Toyota's Mess & Sustainability: Realizing Sometimes There Is No Choice

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It's all about choices.

Have you heard that one before—maybe from parents, from a boss, from a mentor or maybe even from an employee presenting a marketing plan for your company?

What if, for one silly hypothetical moment, we didn’t have a choice about something?

Like recalling millions of cars for a faulty "smart pedal" and knowing it will put your company (read: Toyota) in an irreversible tailspin of PR, communication, media interviews and a dip in consumer confidence—the strong force of your product line.

Or the economic crisis that has us all gasping for breath even today.

For the people/systems blamed for it there were choices. But for all the industries and small businesses that have been affected by it, there haven't been many choices except to trim down, lean back and wait. For many it has meant holding off any decision lest it tip their company into non-existence. Now that the unemployment rate is finally fallen below the scary 10% mark, companies and decision-makers might start seeing resurgence in their palette of choices.

And with choices comes responsible decision-making.


Will these choices include a focused effort on learning about corporate social responsibility? Will the C suite begin evaluating best methods to reach sustainability in their organizations? With so much talk about CSR and sustainability in the market today, heightened by Copenhagen and more recently, the World Economic Forum, which focused heavily on the CSR component of the world economy, is it fair to hope that the subject is occurring at the top level along with decisions on hiring, bonuses, and reinvigorating leadership development programs?

Agreeably, there are some companies that are helping spread the message of adopting CSR principles and aligning their business and social strategies because they see as not having a choice. PepsiCo, Seventh Generation, Wal-Mart, and many others are leading the way to tackling the many issues that arise when you begin investigating how unsustainable your company has been all these decades. And then the committee begins tackling the question of choices. Should we choose short-term flat-lined profits for a longer-term boost to the bottom line or is status quo too comfortable? How important is the triple bottom line to our company?

Many companies are approaching this from the human resources side and instituting chief sustainability officers or adding the title to current diversity and HR personnel. I discussed this a few weeks ago underscoring the fact that merely instituting new titles does not garner the knowledge required for these companies to become sustainable—and instead makes the decision purely reputational and ideological in nature. A recent example is Coca-Cola's chief calling himself the beverage company's chief sustainability officer in an interview with, emphasizing that he will never appoint one.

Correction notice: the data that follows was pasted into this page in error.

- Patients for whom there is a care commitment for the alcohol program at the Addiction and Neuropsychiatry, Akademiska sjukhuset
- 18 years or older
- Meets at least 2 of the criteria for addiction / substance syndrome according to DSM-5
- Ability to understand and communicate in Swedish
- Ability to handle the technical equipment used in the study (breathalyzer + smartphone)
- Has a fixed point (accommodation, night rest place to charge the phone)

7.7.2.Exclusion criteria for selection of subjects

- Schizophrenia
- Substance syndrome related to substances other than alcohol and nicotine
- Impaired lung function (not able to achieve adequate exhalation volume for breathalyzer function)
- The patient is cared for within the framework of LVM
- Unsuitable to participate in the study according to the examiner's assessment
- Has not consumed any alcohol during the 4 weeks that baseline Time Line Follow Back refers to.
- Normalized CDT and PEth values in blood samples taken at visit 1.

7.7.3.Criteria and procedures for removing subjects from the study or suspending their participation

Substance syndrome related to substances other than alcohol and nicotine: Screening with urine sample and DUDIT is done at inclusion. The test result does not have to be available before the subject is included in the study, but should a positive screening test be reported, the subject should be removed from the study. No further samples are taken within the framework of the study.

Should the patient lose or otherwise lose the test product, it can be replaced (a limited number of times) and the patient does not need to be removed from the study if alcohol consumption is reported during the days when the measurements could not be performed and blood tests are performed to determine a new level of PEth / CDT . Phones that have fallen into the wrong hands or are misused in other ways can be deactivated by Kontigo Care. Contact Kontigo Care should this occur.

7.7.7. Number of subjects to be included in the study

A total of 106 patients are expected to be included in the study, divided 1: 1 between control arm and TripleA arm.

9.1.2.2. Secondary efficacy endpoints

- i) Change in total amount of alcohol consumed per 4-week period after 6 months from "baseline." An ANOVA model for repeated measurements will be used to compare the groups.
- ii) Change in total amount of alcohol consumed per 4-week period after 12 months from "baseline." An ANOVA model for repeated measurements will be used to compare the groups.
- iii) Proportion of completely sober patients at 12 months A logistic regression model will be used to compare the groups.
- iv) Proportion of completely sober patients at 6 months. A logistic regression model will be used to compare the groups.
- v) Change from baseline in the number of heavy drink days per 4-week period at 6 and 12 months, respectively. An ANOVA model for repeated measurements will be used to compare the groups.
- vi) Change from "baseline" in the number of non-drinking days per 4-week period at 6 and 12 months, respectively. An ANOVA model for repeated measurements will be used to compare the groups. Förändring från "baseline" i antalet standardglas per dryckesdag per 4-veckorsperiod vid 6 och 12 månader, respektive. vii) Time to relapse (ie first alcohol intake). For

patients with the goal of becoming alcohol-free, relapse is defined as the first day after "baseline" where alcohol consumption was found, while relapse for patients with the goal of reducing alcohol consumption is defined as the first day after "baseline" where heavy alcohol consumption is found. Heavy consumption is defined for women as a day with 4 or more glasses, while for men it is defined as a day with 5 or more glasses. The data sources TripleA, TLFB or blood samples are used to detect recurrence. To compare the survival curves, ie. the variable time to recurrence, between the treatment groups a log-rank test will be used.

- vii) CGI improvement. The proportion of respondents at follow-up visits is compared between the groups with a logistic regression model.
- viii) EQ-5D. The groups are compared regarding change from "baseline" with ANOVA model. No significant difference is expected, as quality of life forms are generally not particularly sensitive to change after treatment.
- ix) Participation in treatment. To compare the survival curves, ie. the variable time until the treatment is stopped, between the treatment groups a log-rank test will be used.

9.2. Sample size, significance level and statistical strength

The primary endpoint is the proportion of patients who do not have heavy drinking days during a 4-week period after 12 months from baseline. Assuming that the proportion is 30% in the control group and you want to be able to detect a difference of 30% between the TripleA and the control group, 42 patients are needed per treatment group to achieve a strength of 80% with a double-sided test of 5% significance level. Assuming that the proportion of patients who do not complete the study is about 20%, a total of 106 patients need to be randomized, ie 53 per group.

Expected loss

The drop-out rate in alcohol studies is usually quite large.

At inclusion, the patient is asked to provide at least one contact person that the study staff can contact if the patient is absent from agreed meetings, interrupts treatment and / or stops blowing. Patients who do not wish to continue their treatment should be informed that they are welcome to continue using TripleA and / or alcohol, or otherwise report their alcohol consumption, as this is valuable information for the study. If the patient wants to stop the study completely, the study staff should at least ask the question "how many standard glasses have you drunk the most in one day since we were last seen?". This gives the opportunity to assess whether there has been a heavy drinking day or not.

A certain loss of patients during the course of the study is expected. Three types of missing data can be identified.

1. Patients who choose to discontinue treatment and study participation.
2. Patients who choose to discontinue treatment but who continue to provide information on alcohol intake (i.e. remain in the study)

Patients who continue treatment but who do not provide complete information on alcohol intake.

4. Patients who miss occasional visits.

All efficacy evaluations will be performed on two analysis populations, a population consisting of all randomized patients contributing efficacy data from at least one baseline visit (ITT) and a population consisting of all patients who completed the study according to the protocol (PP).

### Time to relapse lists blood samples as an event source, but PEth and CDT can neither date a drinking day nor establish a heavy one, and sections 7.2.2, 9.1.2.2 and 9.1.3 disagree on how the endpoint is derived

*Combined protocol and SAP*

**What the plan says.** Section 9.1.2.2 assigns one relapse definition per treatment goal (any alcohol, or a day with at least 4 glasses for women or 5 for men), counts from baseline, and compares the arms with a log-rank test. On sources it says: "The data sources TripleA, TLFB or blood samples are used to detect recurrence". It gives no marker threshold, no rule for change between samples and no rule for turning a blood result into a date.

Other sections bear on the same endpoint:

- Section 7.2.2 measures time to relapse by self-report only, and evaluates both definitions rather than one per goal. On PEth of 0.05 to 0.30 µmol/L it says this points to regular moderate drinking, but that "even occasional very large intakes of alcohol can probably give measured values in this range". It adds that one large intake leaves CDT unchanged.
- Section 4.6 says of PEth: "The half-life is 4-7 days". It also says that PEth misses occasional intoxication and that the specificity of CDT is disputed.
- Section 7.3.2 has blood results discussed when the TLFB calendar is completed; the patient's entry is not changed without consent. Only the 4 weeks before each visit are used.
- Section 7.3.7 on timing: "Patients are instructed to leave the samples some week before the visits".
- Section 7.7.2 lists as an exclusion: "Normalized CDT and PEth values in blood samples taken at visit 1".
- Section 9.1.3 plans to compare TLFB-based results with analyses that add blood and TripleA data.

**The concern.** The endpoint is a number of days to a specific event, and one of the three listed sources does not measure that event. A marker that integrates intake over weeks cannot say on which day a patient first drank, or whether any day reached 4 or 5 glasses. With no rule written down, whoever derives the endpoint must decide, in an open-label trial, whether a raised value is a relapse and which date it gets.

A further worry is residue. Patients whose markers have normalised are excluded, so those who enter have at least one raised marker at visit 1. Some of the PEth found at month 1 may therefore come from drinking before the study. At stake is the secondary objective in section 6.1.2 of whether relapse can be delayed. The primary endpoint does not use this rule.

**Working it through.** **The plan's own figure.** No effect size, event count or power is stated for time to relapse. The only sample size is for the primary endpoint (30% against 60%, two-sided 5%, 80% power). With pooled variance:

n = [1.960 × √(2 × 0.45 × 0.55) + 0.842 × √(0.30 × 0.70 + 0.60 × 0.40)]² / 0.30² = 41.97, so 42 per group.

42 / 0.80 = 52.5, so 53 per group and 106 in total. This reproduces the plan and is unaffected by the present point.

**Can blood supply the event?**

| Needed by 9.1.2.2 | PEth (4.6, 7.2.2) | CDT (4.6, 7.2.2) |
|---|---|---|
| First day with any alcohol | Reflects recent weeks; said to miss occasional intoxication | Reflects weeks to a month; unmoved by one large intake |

There is also the danger of running into the tons of wrong information out there on "how to achieve sustainability," especially with viral social media like Twitter, Facebook, etc. spreading messages without evaluating their merit. At the very core though, deciding on your company's sustainability strategy is an exact science, with different methods in place to fit diverse company models and product lines. For example, a hotel company would use a strategy that would differ from a financial firm or a consumer products giant. Their needs and their stakeholders differ. Then there is the question of who your main relatives are: do you primarily serve businesses or consumers? Are you private or public?

In short, it comes down to this: beginning on your company's sustainability strategy requires a specific—and to an extent, technical—knowledge with established guidelines, standards and computed-to-the-nth-percentage point methods, e.g.: LEED certification, CSR Reporting, Carbon accounting, etc. Using the many available methods to create one strategy for your company also requires time and diligence along with the knowledge to make informed decisions or a dedicated team focused on specific objectives, not the human resources or marketing department who can tag this on as a PR duty.

And when and if you get to this stage, you realize that it isn't about choice anymore.

Sustainability is the only profitable way forward.

The world is getting warmer, it is getting more crowded, and it is only up to us as board members, executives and decision makers to realize it isn't a choice anymore.

But is anyone listening?


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Aman Singh is the Corporate Responsibility Editor at She is a New York University alum and previously wrote for The Wall Street Journal. Her area of work includes corporate diversity practices and sustainability, and how they translate into recruitment and strategic development at Fortune 1000 companies.

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